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Friday, April 27, 2007

Part 1: Garlic, that Odoriferous Lilly

The beneficial qualities of garlic have been described in many Western books and articles. Indeed, if not for the odors it generates, garlic could become as common a household drug item as aspirin.

Garlic is known scientifically as Allium sativum of the lilly family. It is known in Chinese as da suan and has also been called hu suan, with hu noting its Western origin. It is a strong-scented perrenial herb with long, flat, firm leaves that can be as broad as 2.5 cm (1 in.). Its flowering stem can reach 1.2 m. (4 ft.) high. Its bulb has several parts, or cloves, all enclosed in a thin, white or purplish membranelike skin, and measures up to 3 cm. (1.2 in.) or more thick. Garlic is a native of Europe and Central Asia and now also grows in North America and other parts of the world. It is cultivated worldwide primarily for use as a condiment. The bulbs are collected in the summer after the leaves have withered and are dried in the shade, if necessary.

Fresh garlic contains about 0.2% volatile oil (garlic oil), alliin, alliinase (an enzime that breaks down alliin), minerals (e.g. calcium, phosphorous, iron, and potassium), and vitamins (e.g., thiamine, riboflavin, niacin, and C), among other constituents. According to a report by the Chinese Academy of Medical Sciences, Chinese garlic contains 70% water, 23% carbohydrates, 4.4% proteins, 1.3% ash, 0.7% fiber, and 0.2% fats. By comparison, according to U.S. Department of Agriculture figures, American garlic contains 61.3% water, 30.8% carbohydrates, 6.2% proteins, 1.5% ash, 1.5% fiber, and 0.2% fats. The vitamin and mineral contents of American garlic are also generally higher than those of Chinese garlic.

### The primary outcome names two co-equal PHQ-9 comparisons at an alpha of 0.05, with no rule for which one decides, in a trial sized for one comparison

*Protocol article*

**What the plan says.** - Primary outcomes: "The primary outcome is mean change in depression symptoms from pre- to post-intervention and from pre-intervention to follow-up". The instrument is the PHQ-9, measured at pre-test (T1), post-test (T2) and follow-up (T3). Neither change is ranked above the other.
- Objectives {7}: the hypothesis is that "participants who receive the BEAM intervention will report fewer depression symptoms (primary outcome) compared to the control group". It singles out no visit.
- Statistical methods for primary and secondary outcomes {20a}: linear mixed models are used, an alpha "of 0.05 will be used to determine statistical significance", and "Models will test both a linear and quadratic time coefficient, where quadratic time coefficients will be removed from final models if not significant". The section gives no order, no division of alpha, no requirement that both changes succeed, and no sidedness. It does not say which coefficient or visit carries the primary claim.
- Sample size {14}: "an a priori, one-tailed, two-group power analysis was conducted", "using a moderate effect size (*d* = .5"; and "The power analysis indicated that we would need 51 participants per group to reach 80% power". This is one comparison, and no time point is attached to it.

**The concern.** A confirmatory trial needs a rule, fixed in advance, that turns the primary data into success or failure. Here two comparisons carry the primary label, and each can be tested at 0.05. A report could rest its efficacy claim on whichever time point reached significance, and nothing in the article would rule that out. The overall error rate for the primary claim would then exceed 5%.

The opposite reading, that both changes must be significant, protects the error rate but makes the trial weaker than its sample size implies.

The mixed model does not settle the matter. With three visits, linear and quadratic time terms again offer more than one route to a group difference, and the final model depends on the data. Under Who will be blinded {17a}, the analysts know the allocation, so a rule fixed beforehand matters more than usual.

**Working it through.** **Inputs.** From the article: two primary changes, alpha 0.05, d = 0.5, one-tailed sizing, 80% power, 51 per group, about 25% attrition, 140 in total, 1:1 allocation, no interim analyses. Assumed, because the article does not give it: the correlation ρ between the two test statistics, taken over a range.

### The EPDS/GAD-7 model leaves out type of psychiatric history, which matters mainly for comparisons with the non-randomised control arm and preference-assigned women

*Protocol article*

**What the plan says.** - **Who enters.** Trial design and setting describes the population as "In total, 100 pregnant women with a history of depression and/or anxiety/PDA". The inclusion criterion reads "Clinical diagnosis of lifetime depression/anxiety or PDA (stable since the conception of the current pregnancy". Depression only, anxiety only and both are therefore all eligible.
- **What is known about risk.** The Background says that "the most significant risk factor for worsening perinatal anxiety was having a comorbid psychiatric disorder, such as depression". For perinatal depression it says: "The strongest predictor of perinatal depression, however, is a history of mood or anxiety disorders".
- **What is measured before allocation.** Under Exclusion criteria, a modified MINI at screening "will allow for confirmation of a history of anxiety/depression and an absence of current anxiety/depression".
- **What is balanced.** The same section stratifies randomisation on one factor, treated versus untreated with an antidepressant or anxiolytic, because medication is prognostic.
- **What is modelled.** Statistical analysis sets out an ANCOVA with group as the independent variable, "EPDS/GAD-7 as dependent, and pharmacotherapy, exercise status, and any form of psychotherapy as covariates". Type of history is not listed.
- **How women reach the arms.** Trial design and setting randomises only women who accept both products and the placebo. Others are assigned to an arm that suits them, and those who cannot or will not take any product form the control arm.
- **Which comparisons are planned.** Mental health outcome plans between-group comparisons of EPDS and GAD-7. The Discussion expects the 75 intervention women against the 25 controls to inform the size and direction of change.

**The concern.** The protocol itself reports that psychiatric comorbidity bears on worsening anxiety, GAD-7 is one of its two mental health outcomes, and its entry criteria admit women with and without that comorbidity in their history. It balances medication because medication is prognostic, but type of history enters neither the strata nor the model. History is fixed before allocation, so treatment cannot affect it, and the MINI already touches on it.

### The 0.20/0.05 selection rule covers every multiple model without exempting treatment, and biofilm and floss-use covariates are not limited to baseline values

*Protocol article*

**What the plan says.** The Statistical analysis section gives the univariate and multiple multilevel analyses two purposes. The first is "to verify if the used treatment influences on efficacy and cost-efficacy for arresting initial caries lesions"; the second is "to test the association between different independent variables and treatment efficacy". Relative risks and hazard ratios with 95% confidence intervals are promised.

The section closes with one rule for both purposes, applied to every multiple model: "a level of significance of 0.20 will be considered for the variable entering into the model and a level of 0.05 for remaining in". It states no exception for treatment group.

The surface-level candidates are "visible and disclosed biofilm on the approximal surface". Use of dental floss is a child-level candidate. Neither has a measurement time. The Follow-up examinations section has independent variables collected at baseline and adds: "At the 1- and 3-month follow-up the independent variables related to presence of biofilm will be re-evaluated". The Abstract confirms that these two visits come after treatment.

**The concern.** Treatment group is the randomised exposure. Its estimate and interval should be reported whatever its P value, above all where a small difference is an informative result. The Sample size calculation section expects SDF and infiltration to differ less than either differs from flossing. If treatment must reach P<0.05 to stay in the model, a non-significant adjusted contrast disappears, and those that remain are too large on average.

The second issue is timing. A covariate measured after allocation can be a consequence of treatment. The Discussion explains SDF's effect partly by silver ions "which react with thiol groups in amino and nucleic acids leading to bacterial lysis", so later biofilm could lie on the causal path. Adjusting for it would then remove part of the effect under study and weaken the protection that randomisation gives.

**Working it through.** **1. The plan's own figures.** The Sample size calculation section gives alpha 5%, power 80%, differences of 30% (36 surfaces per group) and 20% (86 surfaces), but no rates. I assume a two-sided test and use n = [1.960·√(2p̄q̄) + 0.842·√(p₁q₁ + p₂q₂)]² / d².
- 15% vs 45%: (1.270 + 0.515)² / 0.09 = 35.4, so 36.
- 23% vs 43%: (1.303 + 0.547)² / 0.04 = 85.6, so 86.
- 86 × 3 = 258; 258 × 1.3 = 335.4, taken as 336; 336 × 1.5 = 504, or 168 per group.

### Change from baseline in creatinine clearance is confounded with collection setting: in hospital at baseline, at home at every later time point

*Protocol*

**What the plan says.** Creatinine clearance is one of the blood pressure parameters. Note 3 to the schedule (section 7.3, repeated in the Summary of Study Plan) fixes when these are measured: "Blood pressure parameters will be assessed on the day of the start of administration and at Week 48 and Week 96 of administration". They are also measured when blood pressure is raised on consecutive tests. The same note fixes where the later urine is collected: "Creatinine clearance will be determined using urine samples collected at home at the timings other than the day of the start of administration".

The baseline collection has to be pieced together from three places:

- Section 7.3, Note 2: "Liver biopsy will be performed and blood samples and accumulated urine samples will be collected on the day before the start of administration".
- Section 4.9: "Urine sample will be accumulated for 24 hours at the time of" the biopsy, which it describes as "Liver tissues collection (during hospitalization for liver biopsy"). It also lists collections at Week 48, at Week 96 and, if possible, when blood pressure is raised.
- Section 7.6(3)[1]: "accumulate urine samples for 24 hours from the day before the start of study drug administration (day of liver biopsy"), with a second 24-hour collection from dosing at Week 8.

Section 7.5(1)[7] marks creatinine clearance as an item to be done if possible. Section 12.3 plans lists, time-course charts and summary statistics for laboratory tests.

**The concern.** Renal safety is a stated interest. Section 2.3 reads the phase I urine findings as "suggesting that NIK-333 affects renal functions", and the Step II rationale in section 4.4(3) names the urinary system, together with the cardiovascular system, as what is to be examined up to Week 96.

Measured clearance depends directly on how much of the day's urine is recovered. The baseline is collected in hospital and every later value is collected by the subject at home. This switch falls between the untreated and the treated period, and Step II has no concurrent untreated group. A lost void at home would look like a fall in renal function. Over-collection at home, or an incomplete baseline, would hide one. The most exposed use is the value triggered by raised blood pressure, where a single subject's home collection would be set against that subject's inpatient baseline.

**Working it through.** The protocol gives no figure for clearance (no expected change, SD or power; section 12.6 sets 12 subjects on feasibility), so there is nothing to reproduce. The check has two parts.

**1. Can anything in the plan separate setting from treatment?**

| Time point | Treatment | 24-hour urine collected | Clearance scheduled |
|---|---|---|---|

Garlic oil contains allicin and other sulfur-containing compounds such as allylpropyl disulfide, diallyl sisulfide, and diallyl trisulfide. Allicin is responsible for much of the pungent odor and taste of garlic. It is generated by the action of the enzyme alliinase on alliin. Under normal conditions, alliinase and alliin are separated from each other inside the garlic bulb. However, when the bulb is cut or crushed, the two are brought together and alliinase turns alliin (a nonvolatile odorless sulfur amino acid) into allicin (a pungent volatile sulfur compound).

Garlic has long been used in Western folk medicine for treating various ills, including arteriosclerosis, high blood pressure, colds, coughs, chronic bronchitis, earache, toothache, hysteria, dandruff, and pinworms.

In addition to their use in cooking, fresh and powdered dried garlic, along with garllic oil, are used extensively in seasoning all sorts of processed food and drink products in the Western world.

Come back next week for our second installment of "Garlic, that Odoriferous Lilly", when we will be discussing garlic's effects on the body.

This material is excerpted from Dr. Albert Leung’s book, Chinese Healing Foods and Herbs. Here, Dr. Leung presents general information and home remedies using garlic as well as over 45 other herbs. Garlic information can be found on page 67 – 70. For more information about Dr. Leung and his writings, visit www.earthpower.com.

1 comment:

RENDAI said...

Sir thank you so much for your article i am going to use this for my reseach paper.Im form the Philippines.